The same month Mitchy Slick made a Hip Hop ode with his Strong Arm Steady brethren on In Search Of Stoney Jackson, the Southeast San Diego emcee brought his Wrongkind group out to remind you of his bandana republic, and deep street ties. With Yellow Tape, Mitchy carefully and provocatively offers a musical reflection of west coast gang life in 2010. Much like that of Dr. Dre and Ice Cube’s intro to “Natural Born Killaz,” the audience is warned from the album’s opening, and which side of the yellow tape you end up on can be easily determined.

“Takes A Real G” is a non-forced offering of the brutal realities and lyrical imagery of drugs, money, death and murder over a sinister yet bouncy happy track. The Dae One production pays respect to ’90s masters like Daz Dillinger and Battlecat, while the serious lyrics are delivered with a laid-back authoritative assurance.

“Keep Giggin’,” with its sing-song chorus and lyrical pontifications is a tale of a hustler with a lineage of pimps, hustlers and gangsters. The question is, what else was he gonna be? Gangsta 101 continues with “What Happened To The Turf,” the musical top layer is like an old time musical jewelry box, repetitive… going around and around it helps to spin the mellow smoothly told tale. Lyrically reminiscing about the past as he drives around and cruises the old hood, Slick remembers what used to happen and how things used to go down, but now everybody thinks they are a G. This is a completely solo vocal, over a Kye Kong beat. This shows Mitchy’s experience in Rap, and why he’s easily been a leader for San Diego Rap.

“Whatsbitkerdendat” is another representation of authenticity on Yellow Tape. According to the song, the real gangstas bemoan that even if you might’ve shot a couple of people, it still doesn’t mean that you are “real,” especially when you act shook in tight situations. Perhaps the best offering on the album is “He’ll Shoot,” which has a repetitive chorus that warns of blasting bullets. It’s a passionate cry while acknowledging at the same time being an influence on a lil’ homie that will recklessly shoot. Two of the more notable lyrics in this song are, “Fed him gunpowder as a puppy,” and “Was his sensei at making grown men lay in a fetal position for dissin’.” The track rocks with a hard in your face snare, tentative but rhythmic high hats, piano keys that peek in and out and sound alike G- Funk era synthesized string highs.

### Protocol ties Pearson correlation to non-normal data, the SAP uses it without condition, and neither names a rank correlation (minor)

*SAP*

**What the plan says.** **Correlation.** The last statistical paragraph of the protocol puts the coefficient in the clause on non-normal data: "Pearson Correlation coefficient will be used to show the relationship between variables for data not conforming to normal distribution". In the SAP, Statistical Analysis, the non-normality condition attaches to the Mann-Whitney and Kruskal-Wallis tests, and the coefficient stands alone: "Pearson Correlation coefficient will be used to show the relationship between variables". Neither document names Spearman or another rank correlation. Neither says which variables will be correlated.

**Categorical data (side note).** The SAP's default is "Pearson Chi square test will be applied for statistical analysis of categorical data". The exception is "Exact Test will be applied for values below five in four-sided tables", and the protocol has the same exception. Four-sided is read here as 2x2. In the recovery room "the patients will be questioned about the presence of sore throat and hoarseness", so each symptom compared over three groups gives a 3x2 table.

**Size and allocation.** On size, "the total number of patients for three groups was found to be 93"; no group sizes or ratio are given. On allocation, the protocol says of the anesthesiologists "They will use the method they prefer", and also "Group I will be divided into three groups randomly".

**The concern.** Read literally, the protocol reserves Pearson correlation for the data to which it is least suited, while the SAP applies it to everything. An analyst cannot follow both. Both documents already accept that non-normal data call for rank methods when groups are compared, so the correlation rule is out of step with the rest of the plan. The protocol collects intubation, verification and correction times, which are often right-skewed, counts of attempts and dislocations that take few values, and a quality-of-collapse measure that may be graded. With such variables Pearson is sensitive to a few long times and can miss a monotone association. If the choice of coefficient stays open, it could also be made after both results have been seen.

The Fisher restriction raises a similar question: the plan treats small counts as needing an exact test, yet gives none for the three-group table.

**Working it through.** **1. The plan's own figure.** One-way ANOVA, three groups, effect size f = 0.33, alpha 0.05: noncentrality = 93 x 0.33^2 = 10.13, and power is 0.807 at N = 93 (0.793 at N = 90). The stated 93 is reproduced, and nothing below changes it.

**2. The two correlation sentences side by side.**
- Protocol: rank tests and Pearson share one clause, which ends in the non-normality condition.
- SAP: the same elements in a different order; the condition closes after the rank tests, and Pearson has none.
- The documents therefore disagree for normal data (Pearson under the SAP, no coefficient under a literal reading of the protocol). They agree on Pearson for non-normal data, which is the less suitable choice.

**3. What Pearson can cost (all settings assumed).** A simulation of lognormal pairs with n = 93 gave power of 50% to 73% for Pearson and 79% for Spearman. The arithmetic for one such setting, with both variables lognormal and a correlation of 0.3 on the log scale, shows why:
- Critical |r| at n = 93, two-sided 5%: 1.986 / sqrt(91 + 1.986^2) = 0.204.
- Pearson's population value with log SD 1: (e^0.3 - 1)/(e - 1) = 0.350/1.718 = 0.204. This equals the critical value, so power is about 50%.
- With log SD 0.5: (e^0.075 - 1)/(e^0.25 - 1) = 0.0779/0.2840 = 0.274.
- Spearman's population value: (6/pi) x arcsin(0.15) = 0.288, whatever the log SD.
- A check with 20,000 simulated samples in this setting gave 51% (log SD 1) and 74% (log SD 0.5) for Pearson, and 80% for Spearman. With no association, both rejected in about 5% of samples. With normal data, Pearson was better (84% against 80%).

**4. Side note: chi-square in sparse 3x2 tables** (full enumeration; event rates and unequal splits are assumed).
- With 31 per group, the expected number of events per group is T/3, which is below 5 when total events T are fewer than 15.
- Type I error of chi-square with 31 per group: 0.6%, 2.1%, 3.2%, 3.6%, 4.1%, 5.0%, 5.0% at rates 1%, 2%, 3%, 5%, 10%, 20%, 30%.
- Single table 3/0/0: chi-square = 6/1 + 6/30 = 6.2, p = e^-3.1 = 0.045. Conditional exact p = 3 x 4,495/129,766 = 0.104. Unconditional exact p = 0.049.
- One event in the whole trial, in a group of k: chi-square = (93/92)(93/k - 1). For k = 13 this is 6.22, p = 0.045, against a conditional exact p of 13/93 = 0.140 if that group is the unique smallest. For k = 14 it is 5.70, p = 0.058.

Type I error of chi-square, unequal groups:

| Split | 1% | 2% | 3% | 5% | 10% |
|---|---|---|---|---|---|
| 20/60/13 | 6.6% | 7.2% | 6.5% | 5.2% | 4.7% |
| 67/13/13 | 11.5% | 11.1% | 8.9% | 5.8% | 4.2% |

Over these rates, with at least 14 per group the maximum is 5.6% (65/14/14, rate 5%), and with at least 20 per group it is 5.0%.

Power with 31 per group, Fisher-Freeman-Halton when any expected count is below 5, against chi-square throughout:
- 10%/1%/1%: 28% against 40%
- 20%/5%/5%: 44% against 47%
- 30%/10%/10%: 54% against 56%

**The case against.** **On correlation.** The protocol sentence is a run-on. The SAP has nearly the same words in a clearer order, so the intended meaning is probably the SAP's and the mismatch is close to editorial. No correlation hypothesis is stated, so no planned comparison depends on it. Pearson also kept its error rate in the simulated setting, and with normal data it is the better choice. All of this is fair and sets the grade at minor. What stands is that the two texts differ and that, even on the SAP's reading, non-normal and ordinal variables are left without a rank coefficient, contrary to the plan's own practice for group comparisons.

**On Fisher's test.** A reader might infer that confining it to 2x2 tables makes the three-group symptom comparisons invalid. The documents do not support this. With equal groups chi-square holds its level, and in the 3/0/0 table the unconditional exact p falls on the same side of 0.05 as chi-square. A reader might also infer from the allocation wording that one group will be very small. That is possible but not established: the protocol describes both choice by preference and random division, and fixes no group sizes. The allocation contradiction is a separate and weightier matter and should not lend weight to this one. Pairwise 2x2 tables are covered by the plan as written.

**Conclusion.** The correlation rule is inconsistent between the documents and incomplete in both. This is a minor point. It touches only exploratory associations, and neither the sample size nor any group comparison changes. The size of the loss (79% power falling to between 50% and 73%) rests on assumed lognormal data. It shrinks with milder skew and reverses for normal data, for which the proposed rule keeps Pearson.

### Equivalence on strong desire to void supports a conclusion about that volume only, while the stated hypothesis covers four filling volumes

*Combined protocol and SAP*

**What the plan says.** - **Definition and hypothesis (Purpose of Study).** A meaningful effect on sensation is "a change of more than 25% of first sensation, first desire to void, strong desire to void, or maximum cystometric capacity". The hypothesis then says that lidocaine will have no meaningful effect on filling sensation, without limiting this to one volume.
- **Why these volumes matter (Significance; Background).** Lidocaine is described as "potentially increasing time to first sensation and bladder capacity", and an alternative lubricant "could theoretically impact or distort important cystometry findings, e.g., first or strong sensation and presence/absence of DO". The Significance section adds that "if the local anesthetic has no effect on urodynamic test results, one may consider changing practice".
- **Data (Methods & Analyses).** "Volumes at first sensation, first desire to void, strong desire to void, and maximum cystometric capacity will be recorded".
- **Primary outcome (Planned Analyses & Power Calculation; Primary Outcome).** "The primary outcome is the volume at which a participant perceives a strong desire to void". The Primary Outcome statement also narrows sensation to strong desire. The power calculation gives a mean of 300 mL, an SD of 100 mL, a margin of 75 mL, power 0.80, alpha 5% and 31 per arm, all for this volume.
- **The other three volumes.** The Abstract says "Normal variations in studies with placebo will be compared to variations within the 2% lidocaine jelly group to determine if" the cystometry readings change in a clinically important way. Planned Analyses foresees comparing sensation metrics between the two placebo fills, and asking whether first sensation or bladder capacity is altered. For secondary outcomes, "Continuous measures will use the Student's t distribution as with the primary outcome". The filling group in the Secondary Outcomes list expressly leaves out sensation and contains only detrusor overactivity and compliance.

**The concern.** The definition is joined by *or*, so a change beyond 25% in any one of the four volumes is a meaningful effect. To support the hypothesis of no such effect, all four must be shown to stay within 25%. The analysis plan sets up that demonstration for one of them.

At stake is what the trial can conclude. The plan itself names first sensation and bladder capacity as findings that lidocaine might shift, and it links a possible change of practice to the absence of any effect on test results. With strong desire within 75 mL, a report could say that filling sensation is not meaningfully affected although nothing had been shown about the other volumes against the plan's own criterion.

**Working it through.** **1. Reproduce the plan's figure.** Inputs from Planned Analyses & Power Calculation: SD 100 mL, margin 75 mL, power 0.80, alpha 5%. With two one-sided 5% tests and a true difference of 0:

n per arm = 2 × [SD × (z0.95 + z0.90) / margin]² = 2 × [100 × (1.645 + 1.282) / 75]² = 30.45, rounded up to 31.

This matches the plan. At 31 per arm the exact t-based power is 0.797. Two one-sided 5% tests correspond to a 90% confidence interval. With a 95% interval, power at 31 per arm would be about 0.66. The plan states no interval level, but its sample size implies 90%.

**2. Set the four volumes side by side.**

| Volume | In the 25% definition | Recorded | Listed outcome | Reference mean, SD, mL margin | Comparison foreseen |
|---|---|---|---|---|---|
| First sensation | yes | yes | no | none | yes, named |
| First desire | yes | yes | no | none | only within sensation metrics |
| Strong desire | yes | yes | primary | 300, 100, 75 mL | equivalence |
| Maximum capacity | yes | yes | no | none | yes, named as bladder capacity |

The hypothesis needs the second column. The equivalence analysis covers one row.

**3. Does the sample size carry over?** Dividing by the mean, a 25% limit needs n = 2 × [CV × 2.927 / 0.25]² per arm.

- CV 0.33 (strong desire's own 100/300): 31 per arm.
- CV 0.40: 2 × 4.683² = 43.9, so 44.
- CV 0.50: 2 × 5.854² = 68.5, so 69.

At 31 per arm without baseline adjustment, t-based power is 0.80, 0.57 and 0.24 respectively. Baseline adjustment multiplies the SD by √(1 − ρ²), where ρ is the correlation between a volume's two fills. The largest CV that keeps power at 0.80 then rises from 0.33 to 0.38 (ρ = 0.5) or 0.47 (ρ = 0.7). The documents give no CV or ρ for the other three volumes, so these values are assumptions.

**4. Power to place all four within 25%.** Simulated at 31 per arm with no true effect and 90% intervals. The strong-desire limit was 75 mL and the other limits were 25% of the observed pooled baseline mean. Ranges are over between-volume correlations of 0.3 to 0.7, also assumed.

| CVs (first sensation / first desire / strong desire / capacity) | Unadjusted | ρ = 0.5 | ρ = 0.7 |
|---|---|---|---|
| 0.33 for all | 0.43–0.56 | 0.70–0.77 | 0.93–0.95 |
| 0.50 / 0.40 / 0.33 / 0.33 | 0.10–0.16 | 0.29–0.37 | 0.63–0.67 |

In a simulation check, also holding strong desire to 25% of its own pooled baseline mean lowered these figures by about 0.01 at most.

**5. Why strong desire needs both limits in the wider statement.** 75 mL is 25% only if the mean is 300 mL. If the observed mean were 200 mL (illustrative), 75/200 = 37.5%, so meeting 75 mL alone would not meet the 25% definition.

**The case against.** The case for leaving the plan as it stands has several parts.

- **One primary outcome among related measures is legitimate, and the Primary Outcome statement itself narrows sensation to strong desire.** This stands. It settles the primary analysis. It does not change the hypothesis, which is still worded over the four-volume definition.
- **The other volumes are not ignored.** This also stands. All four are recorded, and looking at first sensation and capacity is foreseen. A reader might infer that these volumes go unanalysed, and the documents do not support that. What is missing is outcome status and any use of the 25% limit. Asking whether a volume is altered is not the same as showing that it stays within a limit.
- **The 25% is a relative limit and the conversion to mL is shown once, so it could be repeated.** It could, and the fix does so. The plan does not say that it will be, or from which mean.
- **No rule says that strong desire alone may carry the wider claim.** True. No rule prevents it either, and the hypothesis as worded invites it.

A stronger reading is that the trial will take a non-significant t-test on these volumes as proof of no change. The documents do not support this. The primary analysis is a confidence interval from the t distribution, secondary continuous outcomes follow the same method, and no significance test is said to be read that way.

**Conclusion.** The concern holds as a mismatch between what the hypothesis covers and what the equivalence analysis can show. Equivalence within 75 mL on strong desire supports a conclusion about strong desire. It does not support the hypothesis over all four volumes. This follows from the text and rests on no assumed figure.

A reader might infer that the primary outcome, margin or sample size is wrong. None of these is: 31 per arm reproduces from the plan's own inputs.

Yellow Tape is what it is and when it’s at its best it doesn’t disappoint. It occasionally misses its mark with songs like, “Free” and “I’m Outta Here.” “I’ll Ride For Him” had potential, but the hook winds up bringing the whole track down in quality. On the completely opposite side of that statement is “Let’s Go Girl.” With a R&B chorus and interchanged verses, scenarios are laid down for the listener. One of the track’s scenarios explores the hard life of a home girl raped as a child by her father, later in life she then makes the transition to being a “top ho.” Another scenario is about a stubborn, pretty girl out to acquire luxuries and monetary things by any means necessary. Simply put, the song ain’t nothin’ but real life in the cold world.

Mitchy Slick is not trying to sugarcoat anything or deliver any kind of butchery with a moral ending. His music has tunnel vision: it’s all about gang signs, representing your set. Although this work is far from The Chronic, it’s fully-aware of the west coast blueprint’s to build an empire (as Mitchy also incorporates more than just a couple of mentions of Suge Knight). The Wrongkind captures classic Gangsta Rap’s personality of misogyny, glorification of drugs, guns and the street life all lovingly hugged and encased with a dark sense of humor.